LAS VEGAS (FOX5) -- During the pandemic shutdown, an attendance crisis caused an estimated 3 million children across the U.S. to go missing from school rosters.
Amid a return to in-person learning, a local elementary school is experiencing that problem in the Las Vegas Valley, and administrators are going door to door to track down students who they say have vanished.
"There are some mysteries where we don't really know where they are," said Principal Sarah Popek of Myrtle Tate Elementary School, a title I school for Clark County School District.
Back in January, administrators with North Las Vegas-based Tate Elementary estimated they would fill their little blue desk chairs with as many as 730 students this school year. That estimate turned out to be wrong.
"Our projection on count day came in at 697, so we are about 33 students below projection for this school year," said Popek.
Ultimately, 33 students were not enrolled at the start of the school year, as they thought.
"I think it's happening more now than it did in the past," said Popek.
She said at her school alone, they have a list about 15 names long of children who remain completely unaccounted for.
"We've called all the working numbers, all the emergency contacts, gone to their houses, even asked neighbors, to say, 'Hey, have you heard where they went?' and we haven't been able to figure that out," said Popek.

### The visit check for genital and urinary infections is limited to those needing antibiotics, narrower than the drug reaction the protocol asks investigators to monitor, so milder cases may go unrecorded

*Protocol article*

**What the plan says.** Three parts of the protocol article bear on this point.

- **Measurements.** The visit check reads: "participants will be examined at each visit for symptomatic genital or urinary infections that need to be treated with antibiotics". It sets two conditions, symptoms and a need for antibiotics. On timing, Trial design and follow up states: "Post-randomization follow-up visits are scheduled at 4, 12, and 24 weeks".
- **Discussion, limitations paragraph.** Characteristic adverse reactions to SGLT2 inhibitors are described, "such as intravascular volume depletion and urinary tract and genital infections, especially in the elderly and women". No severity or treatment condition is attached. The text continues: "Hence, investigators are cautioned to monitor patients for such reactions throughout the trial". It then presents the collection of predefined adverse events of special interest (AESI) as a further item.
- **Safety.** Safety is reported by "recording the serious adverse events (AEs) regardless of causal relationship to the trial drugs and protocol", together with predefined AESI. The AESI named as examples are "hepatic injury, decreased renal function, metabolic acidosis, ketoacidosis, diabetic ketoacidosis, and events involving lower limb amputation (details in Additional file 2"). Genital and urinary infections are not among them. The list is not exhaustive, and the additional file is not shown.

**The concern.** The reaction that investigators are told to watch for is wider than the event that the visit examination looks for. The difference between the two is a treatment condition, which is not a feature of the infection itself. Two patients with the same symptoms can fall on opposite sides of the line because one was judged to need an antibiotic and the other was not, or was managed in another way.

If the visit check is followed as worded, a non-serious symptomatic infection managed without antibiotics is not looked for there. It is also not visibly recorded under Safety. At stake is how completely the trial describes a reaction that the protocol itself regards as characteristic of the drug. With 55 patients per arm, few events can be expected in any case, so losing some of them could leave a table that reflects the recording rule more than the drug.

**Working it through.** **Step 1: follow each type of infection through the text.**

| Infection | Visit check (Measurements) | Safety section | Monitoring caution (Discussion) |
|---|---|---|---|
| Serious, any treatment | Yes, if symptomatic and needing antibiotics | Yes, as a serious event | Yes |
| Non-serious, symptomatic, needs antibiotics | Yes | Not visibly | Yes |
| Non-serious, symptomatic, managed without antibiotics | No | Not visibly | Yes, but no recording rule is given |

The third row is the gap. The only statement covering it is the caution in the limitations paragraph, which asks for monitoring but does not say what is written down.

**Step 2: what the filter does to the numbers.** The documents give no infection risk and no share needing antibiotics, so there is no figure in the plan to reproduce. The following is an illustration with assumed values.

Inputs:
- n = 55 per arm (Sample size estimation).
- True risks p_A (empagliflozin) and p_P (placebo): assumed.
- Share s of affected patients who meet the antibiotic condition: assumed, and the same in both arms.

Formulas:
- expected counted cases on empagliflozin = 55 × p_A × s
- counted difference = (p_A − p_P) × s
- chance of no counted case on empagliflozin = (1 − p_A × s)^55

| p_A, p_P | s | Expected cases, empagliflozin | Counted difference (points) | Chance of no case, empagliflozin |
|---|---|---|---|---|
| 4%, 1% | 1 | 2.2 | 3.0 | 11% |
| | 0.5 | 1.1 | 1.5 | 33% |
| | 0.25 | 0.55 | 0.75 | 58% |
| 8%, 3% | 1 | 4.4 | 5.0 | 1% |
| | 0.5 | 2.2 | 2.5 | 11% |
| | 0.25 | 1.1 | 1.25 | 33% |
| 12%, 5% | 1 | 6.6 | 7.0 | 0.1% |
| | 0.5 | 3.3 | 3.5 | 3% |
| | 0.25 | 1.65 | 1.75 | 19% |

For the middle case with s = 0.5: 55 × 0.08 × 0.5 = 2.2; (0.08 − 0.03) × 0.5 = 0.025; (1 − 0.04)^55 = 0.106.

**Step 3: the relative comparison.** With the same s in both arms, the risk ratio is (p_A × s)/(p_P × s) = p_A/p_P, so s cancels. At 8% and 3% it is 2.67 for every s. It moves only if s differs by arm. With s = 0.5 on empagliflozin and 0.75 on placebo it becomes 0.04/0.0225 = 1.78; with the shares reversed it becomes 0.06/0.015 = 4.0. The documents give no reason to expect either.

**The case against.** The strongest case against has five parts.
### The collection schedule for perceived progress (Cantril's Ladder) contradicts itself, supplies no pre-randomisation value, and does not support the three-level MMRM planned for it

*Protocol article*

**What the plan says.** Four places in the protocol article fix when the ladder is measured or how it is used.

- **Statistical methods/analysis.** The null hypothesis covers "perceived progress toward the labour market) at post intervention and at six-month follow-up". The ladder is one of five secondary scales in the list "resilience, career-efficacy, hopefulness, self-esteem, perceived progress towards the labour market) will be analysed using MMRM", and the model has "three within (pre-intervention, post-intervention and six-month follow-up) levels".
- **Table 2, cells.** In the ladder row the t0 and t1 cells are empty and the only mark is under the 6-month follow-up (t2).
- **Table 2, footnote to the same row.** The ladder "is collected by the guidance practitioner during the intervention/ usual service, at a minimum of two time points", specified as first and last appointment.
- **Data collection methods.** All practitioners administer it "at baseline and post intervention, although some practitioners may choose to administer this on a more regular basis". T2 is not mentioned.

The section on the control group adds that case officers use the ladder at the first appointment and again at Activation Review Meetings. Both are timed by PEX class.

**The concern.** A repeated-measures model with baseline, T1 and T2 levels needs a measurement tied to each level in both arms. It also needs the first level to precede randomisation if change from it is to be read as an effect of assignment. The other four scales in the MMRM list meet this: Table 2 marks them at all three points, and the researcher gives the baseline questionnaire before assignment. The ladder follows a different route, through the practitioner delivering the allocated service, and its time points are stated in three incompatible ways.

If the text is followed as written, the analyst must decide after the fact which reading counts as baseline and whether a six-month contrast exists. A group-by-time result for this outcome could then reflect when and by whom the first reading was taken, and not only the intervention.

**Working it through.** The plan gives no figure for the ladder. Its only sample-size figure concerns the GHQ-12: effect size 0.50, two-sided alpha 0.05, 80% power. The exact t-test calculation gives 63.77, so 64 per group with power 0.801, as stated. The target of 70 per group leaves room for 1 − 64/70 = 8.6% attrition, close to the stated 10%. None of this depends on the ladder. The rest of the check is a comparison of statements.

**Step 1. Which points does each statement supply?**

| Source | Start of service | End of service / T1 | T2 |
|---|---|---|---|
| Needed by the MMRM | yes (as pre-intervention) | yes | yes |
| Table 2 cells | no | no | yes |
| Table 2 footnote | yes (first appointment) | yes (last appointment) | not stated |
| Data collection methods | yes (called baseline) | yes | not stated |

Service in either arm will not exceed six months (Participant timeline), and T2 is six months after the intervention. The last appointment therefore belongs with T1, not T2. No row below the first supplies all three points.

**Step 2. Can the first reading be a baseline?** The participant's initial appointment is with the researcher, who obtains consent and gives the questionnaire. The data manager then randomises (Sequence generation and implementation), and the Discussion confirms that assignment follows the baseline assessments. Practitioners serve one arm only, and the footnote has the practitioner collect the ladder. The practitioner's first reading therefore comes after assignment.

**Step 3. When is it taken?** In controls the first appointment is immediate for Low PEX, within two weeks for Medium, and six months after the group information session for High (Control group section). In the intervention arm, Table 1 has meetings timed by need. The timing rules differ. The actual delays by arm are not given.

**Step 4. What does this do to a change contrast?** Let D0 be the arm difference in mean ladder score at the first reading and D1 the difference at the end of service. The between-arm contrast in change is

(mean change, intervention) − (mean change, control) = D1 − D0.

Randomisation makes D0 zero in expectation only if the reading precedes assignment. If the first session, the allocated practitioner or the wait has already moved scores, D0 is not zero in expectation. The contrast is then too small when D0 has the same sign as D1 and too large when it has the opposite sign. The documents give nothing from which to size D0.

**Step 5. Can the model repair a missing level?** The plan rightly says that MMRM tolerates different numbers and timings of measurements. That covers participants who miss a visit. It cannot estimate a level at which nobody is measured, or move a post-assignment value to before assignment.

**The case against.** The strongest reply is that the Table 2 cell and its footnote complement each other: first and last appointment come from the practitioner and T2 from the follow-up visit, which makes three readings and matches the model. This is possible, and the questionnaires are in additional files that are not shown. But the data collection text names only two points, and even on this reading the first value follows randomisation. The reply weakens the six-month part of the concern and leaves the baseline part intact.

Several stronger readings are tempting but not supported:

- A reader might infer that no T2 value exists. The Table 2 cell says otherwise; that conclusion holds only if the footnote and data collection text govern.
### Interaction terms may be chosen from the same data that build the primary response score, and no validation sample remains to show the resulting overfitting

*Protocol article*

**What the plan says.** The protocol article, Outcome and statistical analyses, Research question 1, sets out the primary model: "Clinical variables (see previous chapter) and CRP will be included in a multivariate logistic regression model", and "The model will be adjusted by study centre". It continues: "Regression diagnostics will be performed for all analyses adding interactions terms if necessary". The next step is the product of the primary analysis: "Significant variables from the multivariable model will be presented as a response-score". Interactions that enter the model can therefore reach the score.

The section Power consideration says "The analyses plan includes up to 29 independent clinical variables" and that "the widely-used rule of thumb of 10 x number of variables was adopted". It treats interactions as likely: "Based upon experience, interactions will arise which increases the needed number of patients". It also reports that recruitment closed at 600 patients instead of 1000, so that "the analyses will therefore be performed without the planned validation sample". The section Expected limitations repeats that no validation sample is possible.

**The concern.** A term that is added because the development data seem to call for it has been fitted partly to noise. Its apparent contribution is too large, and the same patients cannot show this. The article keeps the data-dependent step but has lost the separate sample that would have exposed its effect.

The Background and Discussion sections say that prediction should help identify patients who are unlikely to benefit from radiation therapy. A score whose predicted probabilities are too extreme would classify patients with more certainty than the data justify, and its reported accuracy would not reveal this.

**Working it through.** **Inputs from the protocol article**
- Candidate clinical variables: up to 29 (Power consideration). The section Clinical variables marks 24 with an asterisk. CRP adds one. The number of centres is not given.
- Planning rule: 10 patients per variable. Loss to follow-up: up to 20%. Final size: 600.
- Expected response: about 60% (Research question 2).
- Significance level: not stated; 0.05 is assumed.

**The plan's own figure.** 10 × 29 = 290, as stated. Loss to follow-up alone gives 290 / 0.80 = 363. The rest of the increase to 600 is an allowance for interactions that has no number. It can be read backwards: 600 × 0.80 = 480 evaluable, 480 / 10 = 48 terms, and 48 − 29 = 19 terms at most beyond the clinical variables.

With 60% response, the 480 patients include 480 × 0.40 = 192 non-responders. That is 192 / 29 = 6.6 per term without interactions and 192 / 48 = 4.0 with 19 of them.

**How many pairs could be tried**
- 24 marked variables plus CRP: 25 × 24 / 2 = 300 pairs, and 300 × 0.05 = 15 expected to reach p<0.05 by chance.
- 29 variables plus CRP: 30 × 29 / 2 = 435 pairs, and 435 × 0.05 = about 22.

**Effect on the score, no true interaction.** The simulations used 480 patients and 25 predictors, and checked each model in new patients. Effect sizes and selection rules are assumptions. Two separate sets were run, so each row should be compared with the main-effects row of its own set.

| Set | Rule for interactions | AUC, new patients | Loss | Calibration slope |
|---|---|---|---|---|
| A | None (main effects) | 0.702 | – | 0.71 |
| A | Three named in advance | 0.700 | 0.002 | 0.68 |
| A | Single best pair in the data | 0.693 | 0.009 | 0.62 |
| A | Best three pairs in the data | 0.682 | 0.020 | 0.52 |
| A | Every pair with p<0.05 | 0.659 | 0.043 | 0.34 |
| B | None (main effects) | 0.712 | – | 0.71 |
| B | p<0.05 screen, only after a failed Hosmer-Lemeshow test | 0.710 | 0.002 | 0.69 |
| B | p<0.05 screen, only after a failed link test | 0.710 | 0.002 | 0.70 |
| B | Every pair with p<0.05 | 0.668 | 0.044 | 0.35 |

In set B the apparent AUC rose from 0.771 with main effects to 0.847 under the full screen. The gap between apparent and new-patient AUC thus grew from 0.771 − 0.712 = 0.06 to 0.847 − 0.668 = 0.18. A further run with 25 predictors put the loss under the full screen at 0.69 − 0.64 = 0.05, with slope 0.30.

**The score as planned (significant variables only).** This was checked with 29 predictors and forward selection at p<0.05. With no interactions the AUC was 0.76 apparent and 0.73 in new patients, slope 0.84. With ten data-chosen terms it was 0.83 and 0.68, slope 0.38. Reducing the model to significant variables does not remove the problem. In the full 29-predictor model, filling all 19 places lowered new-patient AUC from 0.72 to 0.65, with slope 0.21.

She said she worries about the kids.
"When we knock on their door and there's no one there, I wonder, 'Are they okay?' And that's the tough part of my job.'"
She also said she has to worry about the school budget.
"When it comes down to it, 33 students is a teacher," said Popek. "So I need to balance my strategic budget in order to make up for that."
Where are the missing students? She chalks it up to economic turmoil.
"I think the pandemic made job stability for a lot of families, and especially, our Hispanic community got very hit hard by the pandemic," said Popek. Tate Elementary is roughly 65% Hispanic.
"We do know, some of them, during the economic turmoil, moved back to Mexico to live with families there," said Popek.
Last school year, during distance learning, they had no such problem.
"With the eviction moratorium, families were not being evicted. And they were able to stay in their homes," said Popek. "Even if they did move, they moved with a Chromebook, and so they could log in anywhere in the valley."
If they moved to another school in CCSD, administrators would have been able to see that in a program the district uses called Infinite Campus. Instead, question marks loom over their names.
"I love what I do, but it can also be frustrating, because I feel like I can never do enough," said Popek.
A request for information regarding unaccounted for students went unanswered by CCSD on Tuesday.